In practical terms this means that the “derivative doctrine” is likely to have its greatest application in cases where the “gist” of the lawsuit primarily entails conduct which, by its very nature, falls within an exclusion and the so-called “covered claims” do not sensibly arise out of the complained of conduct.

2.      Practical Considerations for Insurers

1)       Joaquin and Cooper demonstrate that pleadings in other actions may be relevant in determining if claims           are derivative. Prior to finalizing a position, take steps to determine whether pleadings in other actions           exist that may be relevant to the analysis. Conducting a court registry search for other actions, either           active or discontinued, should be considered;

2)       Closely examine preceding or related pleadings to determine whether the preceding admissions give rise            to the spectre of manipulative pleadings;

3)       The result in Morrison was a product of continuing amendment and refinement of pleadings by the            plaintiff. The amendments may have been made for the purpose of attracting a “deep pocket” to the claim.            In order to prevent this type of tactic liability insurers should commence proceedings to determine            coverage early in the litigation;

4)       The “intentional act” exclusion has been the focus of much of the litigation involving derivative claims but            attention should also be paid to other exclusions such as “use or operation of a motor vehicle” in            homeowner’s policies and “dishonesty” and “damage to tangible property exclusions” in E&O policies;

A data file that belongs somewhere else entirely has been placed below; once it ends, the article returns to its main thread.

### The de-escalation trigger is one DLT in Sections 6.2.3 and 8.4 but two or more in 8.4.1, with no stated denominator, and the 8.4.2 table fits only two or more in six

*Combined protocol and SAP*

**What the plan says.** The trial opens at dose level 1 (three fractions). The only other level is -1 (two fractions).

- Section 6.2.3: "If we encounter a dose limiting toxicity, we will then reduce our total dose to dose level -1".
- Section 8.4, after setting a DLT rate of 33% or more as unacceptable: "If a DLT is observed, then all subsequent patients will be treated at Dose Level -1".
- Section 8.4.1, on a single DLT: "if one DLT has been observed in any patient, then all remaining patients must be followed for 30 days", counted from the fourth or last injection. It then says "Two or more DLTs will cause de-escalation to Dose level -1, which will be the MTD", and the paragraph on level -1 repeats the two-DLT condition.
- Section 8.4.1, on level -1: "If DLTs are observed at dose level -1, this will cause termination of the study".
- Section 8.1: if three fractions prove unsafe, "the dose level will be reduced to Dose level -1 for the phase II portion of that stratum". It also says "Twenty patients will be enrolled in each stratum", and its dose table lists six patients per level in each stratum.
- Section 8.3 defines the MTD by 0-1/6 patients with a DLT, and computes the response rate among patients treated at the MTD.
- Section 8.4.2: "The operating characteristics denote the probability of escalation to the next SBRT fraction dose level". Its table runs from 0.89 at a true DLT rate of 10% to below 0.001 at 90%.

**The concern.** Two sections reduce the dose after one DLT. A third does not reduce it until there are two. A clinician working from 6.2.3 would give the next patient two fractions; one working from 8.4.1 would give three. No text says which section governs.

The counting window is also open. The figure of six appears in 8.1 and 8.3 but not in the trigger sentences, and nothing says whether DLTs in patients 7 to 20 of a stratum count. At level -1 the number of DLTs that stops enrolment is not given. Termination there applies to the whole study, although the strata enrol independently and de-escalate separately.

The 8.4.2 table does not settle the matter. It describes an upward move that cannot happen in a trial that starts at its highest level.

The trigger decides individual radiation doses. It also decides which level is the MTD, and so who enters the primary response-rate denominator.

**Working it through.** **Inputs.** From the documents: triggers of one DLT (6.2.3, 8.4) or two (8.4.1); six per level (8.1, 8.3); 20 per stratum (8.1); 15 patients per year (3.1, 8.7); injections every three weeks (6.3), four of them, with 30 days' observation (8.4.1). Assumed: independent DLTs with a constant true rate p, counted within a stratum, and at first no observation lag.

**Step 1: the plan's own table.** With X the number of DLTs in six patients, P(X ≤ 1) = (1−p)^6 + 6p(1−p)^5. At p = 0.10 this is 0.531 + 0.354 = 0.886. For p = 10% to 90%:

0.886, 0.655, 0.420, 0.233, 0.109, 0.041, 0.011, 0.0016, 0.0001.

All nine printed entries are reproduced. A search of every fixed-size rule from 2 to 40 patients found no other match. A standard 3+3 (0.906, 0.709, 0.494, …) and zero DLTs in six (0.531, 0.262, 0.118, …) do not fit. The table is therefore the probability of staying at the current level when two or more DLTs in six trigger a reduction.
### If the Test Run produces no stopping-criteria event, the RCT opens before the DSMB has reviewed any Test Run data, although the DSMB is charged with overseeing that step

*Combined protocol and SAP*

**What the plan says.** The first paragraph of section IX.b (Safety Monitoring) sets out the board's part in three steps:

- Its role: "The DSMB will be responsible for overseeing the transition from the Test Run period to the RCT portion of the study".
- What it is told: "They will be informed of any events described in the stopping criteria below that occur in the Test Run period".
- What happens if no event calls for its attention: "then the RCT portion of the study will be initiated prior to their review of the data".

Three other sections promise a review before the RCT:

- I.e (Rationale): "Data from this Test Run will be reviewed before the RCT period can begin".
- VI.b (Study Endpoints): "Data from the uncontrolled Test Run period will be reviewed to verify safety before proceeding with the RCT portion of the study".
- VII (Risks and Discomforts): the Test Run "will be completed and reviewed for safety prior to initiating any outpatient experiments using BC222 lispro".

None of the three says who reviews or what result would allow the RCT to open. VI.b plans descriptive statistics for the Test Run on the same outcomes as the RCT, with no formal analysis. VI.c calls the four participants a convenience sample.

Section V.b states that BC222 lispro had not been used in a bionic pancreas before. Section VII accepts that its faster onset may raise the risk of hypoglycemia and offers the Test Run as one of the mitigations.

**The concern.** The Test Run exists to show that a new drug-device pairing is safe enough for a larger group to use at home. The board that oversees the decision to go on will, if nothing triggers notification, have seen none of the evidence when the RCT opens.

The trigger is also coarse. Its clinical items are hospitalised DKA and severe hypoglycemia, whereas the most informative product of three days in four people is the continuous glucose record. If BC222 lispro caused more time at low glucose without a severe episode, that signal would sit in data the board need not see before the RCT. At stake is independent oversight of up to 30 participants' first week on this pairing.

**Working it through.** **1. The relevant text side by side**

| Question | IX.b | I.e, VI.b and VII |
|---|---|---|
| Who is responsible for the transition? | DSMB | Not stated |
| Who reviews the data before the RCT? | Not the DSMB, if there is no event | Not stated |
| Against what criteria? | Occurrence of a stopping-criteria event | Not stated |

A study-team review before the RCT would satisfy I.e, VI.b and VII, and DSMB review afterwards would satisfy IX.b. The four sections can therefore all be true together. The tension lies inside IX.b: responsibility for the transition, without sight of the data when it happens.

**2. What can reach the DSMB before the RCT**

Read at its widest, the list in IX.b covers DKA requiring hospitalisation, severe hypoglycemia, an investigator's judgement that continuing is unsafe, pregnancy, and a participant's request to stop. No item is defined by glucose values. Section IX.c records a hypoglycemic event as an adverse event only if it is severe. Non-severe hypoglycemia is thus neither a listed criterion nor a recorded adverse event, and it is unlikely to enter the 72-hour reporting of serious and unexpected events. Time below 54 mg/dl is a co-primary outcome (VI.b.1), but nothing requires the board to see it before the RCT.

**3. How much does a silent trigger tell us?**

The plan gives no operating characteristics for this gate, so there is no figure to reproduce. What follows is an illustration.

5)       In addition to policy wordings, consider the impact of legislation on coverage. Section 28 of the Insurance            Act, R.S.B.C. 1996, c. 226 provides that a violation of criminal or other law with the intent to cause loss            renders a claim for indemnity unenforceable;

6)       In cases involving assault of any kind, pleadings should refer to the status of criminal proceedings, if any            exist;

7)       Understand the nature of the wrong alleged in the underlying action. Intentional torts such as malicious            prosecution, trespass to person or land, false imprisonment, intentional infliction of mental suffering and            breach of privacy may allow for a denial of coverage though framed as negligent acts. The same can be            said of unlawful possession of property claims such as conversion and detinue.

8)       Be extremely careful of “artful” pleadings such as those contained in Unrau. Seemingly negligent            pleadings may not be viable “but for” an excluded act, thereby rendering them derivative.

Canadian insurers can expect plaintiffs, in attempting to trigger “deep pockets”, to frame claims based on typically excluded acts as negligent acts without reference to the excluded acts. Accordingly, insurers must be both creative and vigilant in order to expose such tactics as manipulative.